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The entire hike takes more or less a full day, summit snack included.

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It’s tiring, mostly from the steep decline going back down. Talk about a quad workout. Obviously we spent rest day lounging by the waterfront. It was absolutely lovely. The birds flutter in and out of the trees, and the entire park feels like it’s buzzing with energy. Everyone was out in the sunshine, playing at the waters edge. It’s not the warmest water, but there are docks that some bold souls were jumping off in the middle of the day. Otherwise, for those adverse to cold water, you can opt to stand up paddle board or pedal boat if you still want to get out there! 

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We didn't do nearly as much as Wanaka had to offer - but overall, we had a fantastic time! 

Arthur's Pass

A day of grey between the mountains.

 

Arthur’s Pass lays among the towering giants of the Southern Alps, a mountain range that trails the entire length of the South Island of New Zealand. This unique mountain pass is one of thirteen National Parks in the country, protected for its rugged landscape within the main divide of quite an idyllic mountain range. 

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On the way into the park (coming from the east), we stopped at the Castle Hill Conservation Area, otherwise known as Weathertop from Lord of the Rings. For those of you who need a reminder: the Battle of Weathertop, in the first movie, is when Frodo gets stabbed by the Morgul Blade and gets rescued by Aragorn.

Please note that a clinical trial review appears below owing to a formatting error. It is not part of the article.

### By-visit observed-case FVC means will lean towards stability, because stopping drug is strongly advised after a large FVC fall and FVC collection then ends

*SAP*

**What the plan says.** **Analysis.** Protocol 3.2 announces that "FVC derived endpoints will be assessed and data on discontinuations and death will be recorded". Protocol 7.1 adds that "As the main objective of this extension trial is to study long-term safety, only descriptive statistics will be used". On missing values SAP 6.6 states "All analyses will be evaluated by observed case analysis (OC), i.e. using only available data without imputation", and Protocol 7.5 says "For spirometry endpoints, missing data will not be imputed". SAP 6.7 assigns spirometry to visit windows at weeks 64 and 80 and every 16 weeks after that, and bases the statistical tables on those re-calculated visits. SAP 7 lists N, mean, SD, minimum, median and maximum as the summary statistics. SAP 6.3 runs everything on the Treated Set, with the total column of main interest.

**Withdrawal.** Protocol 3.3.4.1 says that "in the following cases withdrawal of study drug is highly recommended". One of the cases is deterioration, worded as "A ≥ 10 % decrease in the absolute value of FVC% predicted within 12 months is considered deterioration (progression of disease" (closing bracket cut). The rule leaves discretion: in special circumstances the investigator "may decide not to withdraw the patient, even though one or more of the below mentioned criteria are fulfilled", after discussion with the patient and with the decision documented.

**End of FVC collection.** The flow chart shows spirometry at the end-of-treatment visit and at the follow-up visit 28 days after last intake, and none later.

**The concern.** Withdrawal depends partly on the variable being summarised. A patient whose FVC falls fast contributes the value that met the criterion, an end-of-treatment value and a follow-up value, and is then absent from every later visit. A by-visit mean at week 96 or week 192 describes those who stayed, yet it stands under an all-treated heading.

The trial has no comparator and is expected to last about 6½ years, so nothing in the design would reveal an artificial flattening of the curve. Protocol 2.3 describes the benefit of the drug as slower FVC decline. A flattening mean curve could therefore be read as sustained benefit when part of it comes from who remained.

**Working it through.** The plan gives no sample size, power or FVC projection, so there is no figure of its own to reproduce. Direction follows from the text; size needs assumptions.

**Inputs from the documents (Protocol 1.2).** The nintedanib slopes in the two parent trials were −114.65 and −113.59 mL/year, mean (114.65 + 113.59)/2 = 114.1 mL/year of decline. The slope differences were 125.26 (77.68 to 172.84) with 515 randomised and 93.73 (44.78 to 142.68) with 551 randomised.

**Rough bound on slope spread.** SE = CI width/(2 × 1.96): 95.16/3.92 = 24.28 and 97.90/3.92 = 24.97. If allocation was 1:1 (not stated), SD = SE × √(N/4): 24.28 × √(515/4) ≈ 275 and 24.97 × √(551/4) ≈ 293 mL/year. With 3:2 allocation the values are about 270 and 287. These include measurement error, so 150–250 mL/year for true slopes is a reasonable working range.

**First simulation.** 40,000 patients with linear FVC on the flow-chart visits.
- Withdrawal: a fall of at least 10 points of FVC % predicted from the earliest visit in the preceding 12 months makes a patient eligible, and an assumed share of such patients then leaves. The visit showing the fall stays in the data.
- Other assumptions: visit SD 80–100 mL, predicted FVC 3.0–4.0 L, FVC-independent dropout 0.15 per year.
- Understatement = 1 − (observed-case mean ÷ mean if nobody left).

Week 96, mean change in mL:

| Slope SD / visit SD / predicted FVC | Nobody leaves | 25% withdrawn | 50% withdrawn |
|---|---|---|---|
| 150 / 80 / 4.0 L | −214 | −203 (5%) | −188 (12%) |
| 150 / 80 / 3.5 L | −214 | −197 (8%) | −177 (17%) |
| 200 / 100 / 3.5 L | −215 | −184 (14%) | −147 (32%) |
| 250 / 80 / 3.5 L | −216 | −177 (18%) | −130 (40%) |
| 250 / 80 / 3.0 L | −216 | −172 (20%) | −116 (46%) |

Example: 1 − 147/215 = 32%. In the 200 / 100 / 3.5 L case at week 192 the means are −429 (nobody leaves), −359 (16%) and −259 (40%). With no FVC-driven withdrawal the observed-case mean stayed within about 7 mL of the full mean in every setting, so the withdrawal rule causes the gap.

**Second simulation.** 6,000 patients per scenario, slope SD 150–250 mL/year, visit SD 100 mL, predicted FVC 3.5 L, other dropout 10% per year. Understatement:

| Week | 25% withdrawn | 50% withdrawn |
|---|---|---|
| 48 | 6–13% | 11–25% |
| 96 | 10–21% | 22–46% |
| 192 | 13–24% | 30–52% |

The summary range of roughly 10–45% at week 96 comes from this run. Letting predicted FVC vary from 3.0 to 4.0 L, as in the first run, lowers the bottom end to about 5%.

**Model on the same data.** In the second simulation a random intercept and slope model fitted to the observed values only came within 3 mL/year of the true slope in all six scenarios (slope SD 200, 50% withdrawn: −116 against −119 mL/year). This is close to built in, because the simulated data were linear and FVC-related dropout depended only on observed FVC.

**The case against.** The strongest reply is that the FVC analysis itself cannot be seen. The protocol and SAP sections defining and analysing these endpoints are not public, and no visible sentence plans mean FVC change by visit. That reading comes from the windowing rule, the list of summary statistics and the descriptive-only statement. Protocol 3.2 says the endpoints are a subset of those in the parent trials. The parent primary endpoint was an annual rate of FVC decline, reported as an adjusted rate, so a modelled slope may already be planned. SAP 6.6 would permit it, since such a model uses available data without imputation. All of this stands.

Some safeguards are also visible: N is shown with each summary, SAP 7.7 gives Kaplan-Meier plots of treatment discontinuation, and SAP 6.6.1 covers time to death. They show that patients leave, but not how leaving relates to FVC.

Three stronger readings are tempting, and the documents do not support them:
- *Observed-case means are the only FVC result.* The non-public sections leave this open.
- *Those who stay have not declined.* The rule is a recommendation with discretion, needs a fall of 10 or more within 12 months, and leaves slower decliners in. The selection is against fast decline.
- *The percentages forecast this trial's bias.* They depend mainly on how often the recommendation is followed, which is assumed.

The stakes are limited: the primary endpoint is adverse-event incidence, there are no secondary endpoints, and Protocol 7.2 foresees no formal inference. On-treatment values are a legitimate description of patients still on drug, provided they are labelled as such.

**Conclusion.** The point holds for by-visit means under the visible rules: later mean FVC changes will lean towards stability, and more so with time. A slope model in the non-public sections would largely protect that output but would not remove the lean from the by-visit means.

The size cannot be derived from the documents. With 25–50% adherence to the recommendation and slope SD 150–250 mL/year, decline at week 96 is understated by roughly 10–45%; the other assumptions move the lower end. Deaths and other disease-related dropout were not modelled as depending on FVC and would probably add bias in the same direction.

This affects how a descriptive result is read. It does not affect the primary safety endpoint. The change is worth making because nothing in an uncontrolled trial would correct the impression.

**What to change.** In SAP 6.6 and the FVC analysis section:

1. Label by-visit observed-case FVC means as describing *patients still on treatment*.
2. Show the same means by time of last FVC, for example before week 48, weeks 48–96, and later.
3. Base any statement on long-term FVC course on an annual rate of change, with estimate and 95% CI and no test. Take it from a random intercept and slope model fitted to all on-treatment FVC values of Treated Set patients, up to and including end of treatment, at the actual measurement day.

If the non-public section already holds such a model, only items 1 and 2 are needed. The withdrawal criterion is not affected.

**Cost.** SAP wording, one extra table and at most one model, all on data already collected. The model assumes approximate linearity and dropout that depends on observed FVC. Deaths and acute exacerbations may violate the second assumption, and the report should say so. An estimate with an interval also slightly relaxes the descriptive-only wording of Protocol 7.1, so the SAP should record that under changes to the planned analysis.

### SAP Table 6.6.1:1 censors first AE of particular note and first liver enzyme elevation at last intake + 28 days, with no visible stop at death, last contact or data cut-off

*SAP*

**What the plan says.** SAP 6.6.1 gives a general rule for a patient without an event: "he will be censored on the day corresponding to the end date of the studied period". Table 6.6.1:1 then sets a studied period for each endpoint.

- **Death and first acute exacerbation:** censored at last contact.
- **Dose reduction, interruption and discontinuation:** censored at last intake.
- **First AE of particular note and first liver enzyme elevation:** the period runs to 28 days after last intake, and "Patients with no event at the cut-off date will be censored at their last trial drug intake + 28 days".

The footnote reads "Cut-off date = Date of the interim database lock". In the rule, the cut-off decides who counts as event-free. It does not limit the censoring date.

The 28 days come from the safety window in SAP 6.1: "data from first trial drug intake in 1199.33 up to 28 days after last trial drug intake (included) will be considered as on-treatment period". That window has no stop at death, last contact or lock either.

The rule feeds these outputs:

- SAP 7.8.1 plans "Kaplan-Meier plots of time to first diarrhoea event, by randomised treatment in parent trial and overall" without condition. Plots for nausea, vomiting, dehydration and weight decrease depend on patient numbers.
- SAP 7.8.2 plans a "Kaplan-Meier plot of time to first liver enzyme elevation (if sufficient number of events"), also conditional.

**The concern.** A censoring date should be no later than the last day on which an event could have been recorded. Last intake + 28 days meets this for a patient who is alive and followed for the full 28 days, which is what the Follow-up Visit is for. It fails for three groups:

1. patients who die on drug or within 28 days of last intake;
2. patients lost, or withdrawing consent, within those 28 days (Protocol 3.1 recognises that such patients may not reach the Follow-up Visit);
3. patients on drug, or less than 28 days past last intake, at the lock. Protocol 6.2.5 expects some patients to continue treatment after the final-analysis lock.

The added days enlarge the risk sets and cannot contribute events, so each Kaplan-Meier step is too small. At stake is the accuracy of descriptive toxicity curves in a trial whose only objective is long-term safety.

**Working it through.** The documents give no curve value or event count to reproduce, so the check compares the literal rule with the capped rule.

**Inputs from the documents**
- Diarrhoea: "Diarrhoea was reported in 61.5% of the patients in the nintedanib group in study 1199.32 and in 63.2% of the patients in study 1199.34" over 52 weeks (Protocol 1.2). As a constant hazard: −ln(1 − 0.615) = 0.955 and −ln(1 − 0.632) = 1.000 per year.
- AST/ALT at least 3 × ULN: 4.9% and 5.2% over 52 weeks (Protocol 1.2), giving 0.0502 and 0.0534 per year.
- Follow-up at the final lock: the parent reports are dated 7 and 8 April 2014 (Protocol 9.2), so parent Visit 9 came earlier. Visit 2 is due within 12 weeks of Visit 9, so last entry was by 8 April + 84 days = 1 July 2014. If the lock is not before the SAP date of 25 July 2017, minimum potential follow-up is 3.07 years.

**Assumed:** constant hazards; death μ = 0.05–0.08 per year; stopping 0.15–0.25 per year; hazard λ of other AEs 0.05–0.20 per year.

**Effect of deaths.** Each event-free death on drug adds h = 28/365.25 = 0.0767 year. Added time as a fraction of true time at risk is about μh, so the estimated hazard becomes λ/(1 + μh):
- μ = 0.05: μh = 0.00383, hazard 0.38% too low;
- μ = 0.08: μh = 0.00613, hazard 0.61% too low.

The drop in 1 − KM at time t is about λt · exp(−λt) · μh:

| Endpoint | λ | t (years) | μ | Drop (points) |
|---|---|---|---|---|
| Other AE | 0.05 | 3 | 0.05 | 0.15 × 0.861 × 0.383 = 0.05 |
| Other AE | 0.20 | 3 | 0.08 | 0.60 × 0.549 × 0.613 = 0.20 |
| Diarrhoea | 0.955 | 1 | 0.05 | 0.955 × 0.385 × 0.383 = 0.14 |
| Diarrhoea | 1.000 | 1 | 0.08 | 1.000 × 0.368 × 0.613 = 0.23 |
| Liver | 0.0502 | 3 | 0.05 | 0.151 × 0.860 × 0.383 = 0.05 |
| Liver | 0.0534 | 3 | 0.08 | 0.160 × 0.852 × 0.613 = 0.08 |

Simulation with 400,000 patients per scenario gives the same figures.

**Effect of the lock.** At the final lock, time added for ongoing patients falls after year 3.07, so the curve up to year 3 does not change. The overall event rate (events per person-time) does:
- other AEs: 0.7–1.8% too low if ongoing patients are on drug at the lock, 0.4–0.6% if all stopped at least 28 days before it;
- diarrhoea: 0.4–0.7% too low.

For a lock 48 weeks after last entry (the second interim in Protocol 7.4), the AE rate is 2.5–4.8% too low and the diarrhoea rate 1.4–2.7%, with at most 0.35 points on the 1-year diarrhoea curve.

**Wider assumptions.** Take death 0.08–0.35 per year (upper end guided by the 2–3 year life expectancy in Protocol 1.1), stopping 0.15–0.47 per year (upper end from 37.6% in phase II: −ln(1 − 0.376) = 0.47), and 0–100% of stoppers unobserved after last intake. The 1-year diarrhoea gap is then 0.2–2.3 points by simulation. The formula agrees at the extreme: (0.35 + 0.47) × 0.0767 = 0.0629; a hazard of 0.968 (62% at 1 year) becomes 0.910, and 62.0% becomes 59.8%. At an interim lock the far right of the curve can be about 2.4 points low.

You can’t quite get an idea of what the true lay of the land looks like from the dark, gloomy battle scene, but here’s the actual landscape of where they filmed it:

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It’s a fun stop on the way into the pass! There are a few walking trails through the big boulders, and you really do feel like you’re exploring Middle Earth for a bit - especially during golden hour.

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After our LOTR adventure, we kept on towards the mountains. Unfortunately, our entire time in Arthur’s Pass was a bit hampered by dreary weather. The fog settled in overnight, so we ended up taking the shorter, backup itinerary for the day. We started with the 252 stairs up to Devil’s Punchbowl, a waterfall that cascades down 131 meters from the ridges above the viewing platform. 

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The rain cloud really started to settle in by the time we got back to the car, so we decided to see a few more sites from the dryness of our Hyundai. The Otira Gorge Rock Shelter and Aqueduct are just north of the main village - you would pass it on the way out to the west coast. With the fog, the shelter felt like a magical mountainside passageway, as if we were back in Middle Earth again.

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Luckily on our way back east, we managed to sidestep the storm long enough to climb all over the park sign.